April 15, 1989 |
President Bush has announced that he will nominate attorney Frank H. Habicht II to be deputy administrator of the Environmental Protection Agency. Habicht, 36, is affiliated with a firm headed by former EPA chief William D. Ruckelshaus.
April 15, 2005 |
A lone senator moved to block President Bush's choice to head the Environmental Protection Agency, accusing the White House and the EPA of stonewalling his requests for data from the agency on air pollution. Utilizing a power enjoyed by all senators, Thomas R. Carper (D-Del.) put a temporary hold on the nomination of Stephen L. Johnson, the EPA's acting chief, to serve as the agency's next administrator.
April 17, 2000 |
The Environmental Protection Agency in Washington, D.C., will propose new requirements to protect against such disease-causing viruses and bacteria as E. coli and cryptosporidium in tap water when communities rely on public wells for their supply, Clinton administration officials say. The proposal would require municipal water agencies to use disinfectants if such threats pose a risk.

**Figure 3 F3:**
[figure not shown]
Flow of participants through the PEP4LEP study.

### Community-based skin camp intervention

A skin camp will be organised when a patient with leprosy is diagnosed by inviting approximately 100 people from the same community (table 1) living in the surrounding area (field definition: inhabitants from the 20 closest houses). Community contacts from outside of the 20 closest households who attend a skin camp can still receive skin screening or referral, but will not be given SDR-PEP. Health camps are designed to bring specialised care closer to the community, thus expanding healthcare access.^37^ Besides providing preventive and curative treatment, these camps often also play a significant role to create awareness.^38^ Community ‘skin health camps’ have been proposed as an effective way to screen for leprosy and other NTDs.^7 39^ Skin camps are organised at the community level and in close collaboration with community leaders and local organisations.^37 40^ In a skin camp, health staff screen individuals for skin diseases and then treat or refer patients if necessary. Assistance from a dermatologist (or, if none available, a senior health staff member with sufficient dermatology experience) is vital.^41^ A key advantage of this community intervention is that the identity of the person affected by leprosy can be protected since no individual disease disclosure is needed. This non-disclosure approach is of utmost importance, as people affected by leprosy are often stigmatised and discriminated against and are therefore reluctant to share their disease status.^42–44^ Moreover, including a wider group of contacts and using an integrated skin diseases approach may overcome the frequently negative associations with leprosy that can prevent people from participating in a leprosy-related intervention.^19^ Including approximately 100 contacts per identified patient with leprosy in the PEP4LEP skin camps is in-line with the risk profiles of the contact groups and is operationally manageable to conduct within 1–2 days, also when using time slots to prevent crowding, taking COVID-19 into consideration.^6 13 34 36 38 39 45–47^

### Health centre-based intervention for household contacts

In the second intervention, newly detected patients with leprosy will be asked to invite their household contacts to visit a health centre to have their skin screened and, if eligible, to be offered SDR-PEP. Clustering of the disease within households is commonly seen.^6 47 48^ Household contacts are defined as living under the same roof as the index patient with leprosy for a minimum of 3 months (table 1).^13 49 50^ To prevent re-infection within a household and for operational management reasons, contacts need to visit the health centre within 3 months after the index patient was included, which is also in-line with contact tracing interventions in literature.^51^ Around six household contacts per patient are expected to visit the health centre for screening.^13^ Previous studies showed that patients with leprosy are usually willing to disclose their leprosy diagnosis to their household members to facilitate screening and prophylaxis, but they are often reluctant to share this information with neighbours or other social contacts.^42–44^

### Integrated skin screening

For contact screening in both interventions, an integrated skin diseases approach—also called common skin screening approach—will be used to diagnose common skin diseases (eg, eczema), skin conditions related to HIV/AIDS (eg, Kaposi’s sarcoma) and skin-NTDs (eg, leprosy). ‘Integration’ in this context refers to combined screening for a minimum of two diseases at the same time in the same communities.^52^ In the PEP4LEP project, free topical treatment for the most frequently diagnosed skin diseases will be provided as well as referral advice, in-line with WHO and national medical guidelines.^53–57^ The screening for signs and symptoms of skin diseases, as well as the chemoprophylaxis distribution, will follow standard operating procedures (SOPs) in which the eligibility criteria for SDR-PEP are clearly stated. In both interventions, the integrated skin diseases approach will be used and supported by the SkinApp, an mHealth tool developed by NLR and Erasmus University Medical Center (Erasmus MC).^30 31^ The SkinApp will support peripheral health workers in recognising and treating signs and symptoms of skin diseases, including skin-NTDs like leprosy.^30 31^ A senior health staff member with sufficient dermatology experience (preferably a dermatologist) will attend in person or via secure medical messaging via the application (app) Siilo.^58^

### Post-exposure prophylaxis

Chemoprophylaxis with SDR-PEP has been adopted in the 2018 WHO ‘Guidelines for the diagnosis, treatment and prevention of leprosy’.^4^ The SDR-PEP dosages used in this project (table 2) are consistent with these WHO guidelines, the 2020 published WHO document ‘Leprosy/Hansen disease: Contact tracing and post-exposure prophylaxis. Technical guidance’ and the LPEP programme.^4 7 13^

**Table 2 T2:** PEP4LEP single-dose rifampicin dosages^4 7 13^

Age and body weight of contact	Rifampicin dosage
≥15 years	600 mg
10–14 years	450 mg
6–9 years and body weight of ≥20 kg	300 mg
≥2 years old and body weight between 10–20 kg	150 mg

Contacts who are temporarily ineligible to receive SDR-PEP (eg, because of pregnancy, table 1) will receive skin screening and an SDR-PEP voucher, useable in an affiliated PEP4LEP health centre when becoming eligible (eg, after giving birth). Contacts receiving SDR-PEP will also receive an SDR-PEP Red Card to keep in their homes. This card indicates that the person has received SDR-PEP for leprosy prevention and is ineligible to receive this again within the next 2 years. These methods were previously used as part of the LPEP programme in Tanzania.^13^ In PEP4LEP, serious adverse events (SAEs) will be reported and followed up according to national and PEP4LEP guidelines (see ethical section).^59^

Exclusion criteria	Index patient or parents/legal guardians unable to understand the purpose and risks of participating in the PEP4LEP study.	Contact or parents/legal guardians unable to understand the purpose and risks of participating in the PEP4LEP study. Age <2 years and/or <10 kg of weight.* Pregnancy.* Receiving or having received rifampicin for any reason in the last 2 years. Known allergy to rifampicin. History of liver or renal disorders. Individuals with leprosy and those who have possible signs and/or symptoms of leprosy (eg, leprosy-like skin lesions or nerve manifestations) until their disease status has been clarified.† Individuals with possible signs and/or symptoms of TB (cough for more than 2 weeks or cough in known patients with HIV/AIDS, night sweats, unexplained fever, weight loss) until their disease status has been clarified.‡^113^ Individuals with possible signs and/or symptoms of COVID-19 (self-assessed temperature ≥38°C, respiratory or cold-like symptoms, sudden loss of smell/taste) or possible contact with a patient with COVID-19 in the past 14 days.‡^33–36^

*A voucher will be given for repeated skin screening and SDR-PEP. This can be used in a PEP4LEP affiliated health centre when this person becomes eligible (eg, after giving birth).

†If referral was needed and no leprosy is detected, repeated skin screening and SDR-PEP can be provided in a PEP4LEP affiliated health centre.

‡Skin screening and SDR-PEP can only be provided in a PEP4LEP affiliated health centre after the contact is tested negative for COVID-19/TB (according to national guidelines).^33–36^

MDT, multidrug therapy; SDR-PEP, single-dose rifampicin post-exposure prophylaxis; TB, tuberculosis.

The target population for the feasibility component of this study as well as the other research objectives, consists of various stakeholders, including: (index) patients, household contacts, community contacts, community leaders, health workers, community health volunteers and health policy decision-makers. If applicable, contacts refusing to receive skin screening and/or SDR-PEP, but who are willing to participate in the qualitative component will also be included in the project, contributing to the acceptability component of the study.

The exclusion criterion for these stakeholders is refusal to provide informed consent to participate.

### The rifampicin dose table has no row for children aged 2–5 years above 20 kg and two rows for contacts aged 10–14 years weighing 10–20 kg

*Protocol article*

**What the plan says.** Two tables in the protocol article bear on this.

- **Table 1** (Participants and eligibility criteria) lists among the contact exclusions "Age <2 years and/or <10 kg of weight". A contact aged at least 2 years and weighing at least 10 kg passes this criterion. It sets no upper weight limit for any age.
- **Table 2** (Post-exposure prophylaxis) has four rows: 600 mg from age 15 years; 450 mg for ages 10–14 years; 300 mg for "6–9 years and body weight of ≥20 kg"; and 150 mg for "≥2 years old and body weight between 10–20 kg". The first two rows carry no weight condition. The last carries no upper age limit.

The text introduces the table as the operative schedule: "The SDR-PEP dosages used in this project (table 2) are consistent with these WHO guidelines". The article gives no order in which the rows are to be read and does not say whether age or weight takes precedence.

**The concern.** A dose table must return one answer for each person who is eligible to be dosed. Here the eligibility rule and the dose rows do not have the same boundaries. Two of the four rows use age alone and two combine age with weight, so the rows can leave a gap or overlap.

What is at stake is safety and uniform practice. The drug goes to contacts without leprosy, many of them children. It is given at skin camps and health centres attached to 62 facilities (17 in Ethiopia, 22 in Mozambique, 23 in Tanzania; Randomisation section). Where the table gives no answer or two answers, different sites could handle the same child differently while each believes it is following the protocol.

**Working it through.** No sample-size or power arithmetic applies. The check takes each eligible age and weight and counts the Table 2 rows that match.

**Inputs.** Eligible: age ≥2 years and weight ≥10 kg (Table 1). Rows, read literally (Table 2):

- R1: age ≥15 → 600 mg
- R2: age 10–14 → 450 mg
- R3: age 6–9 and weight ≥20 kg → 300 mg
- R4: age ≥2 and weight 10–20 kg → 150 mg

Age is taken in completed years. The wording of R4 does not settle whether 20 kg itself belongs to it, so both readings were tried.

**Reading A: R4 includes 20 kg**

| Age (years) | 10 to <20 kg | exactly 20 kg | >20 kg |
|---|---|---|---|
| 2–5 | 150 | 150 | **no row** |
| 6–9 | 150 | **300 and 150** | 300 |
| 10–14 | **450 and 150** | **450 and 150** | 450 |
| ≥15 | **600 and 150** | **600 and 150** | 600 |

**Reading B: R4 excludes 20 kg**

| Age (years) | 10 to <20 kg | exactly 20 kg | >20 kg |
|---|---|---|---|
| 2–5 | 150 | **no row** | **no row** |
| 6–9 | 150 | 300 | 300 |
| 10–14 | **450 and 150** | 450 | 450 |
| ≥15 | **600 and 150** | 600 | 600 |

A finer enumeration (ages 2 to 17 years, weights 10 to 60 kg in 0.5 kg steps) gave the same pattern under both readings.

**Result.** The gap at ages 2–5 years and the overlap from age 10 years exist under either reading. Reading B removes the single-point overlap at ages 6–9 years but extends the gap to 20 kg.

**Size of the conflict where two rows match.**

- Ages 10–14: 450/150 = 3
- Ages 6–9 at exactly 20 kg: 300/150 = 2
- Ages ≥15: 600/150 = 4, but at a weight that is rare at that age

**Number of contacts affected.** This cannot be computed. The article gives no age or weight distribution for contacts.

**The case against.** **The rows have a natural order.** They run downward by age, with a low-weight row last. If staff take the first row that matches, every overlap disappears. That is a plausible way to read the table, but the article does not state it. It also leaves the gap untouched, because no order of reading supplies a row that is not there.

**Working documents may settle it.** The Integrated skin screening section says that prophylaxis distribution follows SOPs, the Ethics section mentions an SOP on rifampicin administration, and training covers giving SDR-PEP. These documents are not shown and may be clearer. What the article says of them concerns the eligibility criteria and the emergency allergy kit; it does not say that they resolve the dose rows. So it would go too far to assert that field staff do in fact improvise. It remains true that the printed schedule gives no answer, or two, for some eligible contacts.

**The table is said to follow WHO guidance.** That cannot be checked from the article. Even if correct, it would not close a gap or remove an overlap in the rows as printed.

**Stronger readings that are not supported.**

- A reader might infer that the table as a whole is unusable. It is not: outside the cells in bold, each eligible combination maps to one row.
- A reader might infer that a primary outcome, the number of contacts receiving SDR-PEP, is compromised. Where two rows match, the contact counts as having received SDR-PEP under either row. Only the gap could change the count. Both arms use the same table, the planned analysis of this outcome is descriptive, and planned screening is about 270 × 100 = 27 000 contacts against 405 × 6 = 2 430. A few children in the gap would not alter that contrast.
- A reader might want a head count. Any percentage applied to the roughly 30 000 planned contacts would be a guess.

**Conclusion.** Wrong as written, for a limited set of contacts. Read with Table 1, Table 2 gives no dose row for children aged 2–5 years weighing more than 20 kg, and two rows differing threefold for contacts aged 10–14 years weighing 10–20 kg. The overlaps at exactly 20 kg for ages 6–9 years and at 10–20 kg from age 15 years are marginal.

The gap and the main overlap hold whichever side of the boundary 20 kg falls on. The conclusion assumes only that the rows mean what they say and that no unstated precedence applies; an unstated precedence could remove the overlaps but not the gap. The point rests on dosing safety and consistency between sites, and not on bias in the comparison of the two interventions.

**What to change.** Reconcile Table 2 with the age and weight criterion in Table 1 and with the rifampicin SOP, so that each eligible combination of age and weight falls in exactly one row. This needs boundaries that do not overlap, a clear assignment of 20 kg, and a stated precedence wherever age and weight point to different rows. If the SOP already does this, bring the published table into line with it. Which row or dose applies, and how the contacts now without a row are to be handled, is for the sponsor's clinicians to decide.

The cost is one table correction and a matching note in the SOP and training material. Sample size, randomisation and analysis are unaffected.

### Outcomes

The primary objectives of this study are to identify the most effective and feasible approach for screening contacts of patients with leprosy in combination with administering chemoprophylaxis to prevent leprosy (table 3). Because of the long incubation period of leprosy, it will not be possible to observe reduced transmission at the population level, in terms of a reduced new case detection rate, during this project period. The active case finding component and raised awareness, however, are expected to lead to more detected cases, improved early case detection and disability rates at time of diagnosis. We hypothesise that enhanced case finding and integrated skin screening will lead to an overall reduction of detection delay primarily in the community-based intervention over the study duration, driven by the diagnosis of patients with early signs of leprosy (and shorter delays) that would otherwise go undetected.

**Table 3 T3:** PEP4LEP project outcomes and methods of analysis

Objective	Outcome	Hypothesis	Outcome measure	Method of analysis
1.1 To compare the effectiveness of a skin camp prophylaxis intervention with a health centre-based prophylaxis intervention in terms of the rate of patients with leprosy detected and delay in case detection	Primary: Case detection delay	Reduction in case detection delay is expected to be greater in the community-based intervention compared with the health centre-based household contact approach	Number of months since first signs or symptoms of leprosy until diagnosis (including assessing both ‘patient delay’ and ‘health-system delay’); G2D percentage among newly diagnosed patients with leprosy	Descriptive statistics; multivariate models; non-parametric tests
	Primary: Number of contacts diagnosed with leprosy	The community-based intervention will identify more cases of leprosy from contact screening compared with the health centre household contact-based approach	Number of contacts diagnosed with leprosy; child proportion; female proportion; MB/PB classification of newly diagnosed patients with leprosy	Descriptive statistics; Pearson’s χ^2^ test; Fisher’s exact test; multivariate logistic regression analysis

June 5, 1994 |
Virginia will avoid Environmental Protection Agency sanctions by complying with its demand to devise a new method of testing vehicle emissions. The state will do whatever it takes to avoid a shutdown of northern Virginia road projects, including $132 million in road improvements for Disney's planned America theme park, state Transportation Secretary Robert Martinez said. The EPA threatened to halt the projects if the state does not submit a suitable plan.
July 1, 1993 |
The administrator of the Environmental Protection Agency announced that a California pediatrician will be nominated to head the department's Office of Prevention, Pesticides and Toxic Substances. EPA Administrator Carol Browner, in a speech before the National Press Club, said the Clinton Administration will nominate Dr. Lynn R. Goldman, 42, who heads the environmental control division of the California Department of Health Services.